The Palm Coast City Council on Tuesday got its first broad look at the city’s next-largest utility expansion–a $20 million project that will add 2 million gallons a day of capacity to its second sewer plant on U.S. 1, known as Wastewater Treatment Plant Number 2. (The pun appears unintended, at least by the city).
The plant just south of Matanzas Woods Parkway services the north and northwest regions of the city. It currently has a capacity of 2 million. It will double to 4 million by the time planned operation begins in three years.
The city plans to borrow the $20 million from a low-interest, state revolving fund to pay for the design and construction of the expansion.
“There will be no increase in existing rates to offset the cost of the expansion, which is what you want to see,” City Manager Matt Morton says. The debt will be serviced through future impact fees, the one-time fees home-buyers and new commercial businesses pay when developing a property, what the utility’s officials prefer to call capacity fees. (Combined water and sewer fees add up to around $9,000 for a single-family home.)
“The debt service will be provided by our future customers,” says Richard Adams, the city’s long-time utility director. “So the idea is growth paying for growth: you go out, borrow money, build the facility, then you have the new residents coming in pay for that facility.”
There are some caveats: future customers will pay for the expansion assuming that the growth the city expects materializes. The timing of a recession or a housing bust could affect those calculations. If, for example, the plant is in construction and past the point of no return, and growth slows, its costs, at least in earlier years of the 20- or 30-year loan, will be borne more substantially by existing customers.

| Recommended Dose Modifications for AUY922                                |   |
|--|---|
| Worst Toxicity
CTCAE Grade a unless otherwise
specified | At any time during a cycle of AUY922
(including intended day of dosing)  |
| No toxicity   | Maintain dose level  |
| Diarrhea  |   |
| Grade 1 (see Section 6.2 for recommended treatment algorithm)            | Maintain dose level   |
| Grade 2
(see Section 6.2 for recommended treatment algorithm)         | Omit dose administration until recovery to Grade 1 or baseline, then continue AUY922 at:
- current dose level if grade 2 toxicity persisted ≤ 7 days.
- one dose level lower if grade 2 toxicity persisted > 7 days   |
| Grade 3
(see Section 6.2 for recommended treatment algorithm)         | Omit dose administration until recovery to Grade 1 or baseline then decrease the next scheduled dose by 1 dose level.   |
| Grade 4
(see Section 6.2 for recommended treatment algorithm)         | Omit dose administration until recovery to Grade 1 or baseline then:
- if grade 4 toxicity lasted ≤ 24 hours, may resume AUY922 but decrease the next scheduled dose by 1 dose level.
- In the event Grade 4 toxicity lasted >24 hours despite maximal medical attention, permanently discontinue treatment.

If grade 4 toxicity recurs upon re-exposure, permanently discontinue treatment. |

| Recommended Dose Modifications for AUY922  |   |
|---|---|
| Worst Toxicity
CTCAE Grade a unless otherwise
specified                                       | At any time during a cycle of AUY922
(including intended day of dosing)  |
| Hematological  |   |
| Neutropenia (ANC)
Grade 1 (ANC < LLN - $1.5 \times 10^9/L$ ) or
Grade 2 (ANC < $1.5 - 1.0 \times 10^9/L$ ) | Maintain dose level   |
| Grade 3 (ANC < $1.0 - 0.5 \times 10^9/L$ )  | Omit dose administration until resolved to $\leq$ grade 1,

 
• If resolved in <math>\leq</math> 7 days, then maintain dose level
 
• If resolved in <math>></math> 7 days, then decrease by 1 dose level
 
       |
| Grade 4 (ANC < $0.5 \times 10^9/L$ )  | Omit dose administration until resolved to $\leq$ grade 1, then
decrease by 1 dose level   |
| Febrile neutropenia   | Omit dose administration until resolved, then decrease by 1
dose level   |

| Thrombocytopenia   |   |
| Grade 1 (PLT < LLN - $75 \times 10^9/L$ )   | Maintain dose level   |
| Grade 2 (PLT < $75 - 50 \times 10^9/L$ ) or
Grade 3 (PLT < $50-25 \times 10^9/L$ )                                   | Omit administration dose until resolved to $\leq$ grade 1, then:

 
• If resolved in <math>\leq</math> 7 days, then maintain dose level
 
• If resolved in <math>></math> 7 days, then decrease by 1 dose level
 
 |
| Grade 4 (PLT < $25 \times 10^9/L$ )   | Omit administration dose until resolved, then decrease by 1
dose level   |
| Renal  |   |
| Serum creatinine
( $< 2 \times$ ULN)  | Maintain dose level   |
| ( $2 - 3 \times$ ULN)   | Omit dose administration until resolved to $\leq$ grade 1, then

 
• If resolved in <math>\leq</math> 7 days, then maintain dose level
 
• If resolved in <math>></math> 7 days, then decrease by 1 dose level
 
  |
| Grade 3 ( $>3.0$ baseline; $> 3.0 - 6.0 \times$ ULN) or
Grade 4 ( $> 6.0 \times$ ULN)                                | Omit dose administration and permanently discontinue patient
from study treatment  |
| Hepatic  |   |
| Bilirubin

It’s also not a guarantee that the city will get the low-interest loan from the state Department of Environmental Protection–whose loan for a previous utility expansion cost a mere 0.67 percent interest. The city hopes this new loan will cost in the range of around 2 percent. But while the city’s chances of getting the DEP loan are high, should it fail to do so, it would then have to borrow on the open market, at higher interest, and for a longer term. The DEP loan would be for 20 years. The commercial loan would be for 30.
“The risk of not getting the revolving loan is extraordinarily remote but it’s not zero,” Morton said.
Either way, the loan will be added to the city’s existing loans, which at the end of 2018 totaled $187,000. But none of those loans were from the general fund side of the ledger–the side paid for with property taxes. The loans are all from so-called enterprize funds, or funds that are self-supporting, like individual businesses, such as the stormwater fund, and of course the city’s utility, which is a separate operation from the general fund: the utility is operated exclusively through rate-paying customers (who pay $40 million a year or so). It is also the department with the largest debt, with loans and bonds totaling over $160 million.
But the city is also benefiting from a very high rating from Fitch and S&P Global (A+), wich means the city’s debt load is manageable and in good standing.
The expansion is compelled by expected growth. The city’s Waste Water Treatment Plant Number 1 on Utility Drive services the rest of the city. Currently, the combined capacity of the two plants is just under 9 million gallons per day. The city’s 36,000-some sewer customers combine for about 7 million gallons of use, or capacity, each day, the flow cursing from bathrooms and kitchens to pep tanks through 155 pump stations to the two big sewer plants. (Part of the project will redirect sewer flows from the Pine Lakes area to Wastewater Treatment Plant #2, so the older treatment plant can have more capacity to accommodate growth in the more southerly area of town, such as Town Center, where growth is pronounced.)
Based on the city’s calculations, more capacity will be needed by md-2023. Local governments are required to start planning for such capacity well ahead of the time when it would be needed, otherwise the lack of capacity would put a crunch on new development.
“This is the future. We have utility capacity for today,” Morton says. “We’re not even at the 80 percent mark. This is planning the next phase of capacity.”
The council had few questions, suggesting strong support. The documentation of the proposal is below.